INGLEWOOD, Calif. — It's a big day for a little guy, as 8-year-old Anthony Hill prepares to play violin in front of a crowd for the first time.
"I feel kinda nervous but not that nervous," he said. "I just need to pluck a few strings, and I should be ready."
Anthony said he's always loved music, and he even taught himself to play the ukulele.
"I feel excited when I listen to music," he said. "I feel like I can express myself in my own type of way."
So when his mom, Krystal Hill, enrolled him in Inglewood Unified School District's first-ever summer band camp she was surprised how quickly he took to the violin.
"I would've never thought to give my son a violin," she said. "But for someone to offer him the opportunity to learn music and give him different options to choose from that allow for him to think about what he wants to explore for himself. I think that's a powerful tool for our students."
In less than a month, Anthony and 37 other elementary and middle school students learned to read music and play a new instrument, thanks to nonprofit Musicians At Play.
The foundation partnered with a local music store, Bertrand's, to provide instruments such as violin, cello and saxophone for Inglewood students to use during in-person lessons and practice at home.
Before turning in their instruments, students showcased their skills at a recital for family and teachers.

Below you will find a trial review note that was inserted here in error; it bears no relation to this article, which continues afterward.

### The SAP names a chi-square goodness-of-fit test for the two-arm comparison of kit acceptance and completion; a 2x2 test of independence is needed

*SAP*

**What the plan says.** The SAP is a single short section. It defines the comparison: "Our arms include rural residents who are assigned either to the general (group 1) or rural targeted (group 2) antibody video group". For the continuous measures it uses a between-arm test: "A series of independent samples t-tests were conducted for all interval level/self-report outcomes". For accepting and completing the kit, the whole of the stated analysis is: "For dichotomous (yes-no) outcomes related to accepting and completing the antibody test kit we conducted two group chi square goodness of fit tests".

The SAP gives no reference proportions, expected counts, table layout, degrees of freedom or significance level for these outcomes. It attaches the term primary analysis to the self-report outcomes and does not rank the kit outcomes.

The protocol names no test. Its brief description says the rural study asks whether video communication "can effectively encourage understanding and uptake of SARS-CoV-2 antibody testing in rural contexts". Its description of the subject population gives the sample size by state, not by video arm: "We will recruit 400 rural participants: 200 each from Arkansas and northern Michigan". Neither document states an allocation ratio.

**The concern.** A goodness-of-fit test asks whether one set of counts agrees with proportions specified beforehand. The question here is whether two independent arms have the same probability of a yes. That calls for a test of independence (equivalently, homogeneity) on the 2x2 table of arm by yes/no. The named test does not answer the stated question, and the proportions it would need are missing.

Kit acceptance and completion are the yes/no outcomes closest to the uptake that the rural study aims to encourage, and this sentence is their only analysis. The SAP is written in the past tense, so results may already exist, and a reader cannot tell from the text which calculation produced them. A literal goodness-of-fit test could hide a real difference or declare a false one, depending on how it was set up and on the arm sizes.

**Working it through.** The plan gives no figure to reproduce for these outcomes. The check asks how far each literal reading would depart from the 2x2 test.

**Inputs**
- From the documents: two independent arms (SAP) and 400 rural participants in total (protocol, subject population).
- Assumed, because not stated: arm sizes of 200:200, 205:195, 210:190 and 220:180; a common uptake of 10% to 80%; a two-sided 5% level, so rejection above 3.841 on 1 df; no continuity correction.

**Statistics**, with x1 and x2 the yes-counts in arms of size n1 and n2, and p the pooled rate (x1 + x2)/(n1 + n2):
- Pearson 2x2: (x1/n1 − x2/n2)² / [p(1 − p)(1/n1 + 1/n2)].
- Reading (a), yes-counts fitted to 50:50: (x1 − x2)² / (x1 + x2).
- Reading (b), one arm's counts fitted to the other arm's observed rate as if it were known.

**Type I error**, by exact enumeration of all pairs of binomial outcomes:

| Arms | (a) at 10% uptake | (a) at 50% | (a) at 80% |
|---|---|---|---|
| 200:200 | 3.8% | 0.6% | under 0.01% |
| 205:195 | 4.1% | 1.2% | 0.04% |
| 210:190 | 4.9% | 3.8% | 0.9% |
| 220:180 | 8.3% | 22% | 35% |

John Acosta, the program's director, has been in the music industry since he was 17-years-old. He went from having a record deal as a singer and songwriter to becoming the president of the LA Musicians Union.
Now he's on a mission to change the lack of diversity in recording studios and symphonies by bringing tuition-free music education to needy communities, such as South LA.
"One of the things we really feel passionate about in MAP, is building that career path so that these students not only build a foundation to be better students academically," Acosta said. "If they really want to pursue a career in music, we can be that catalyst."
Studies show there's been an 86% decline nationwide in music education for people of color in the public school system.
The school district is using this band camp as a pilot to expand into a permanent year-round program, and Anthony said he would love that.
He said learning a new instrument has taught him responsibility, teamwork and most of all, he has "learned that I'm pretty confident in what I do."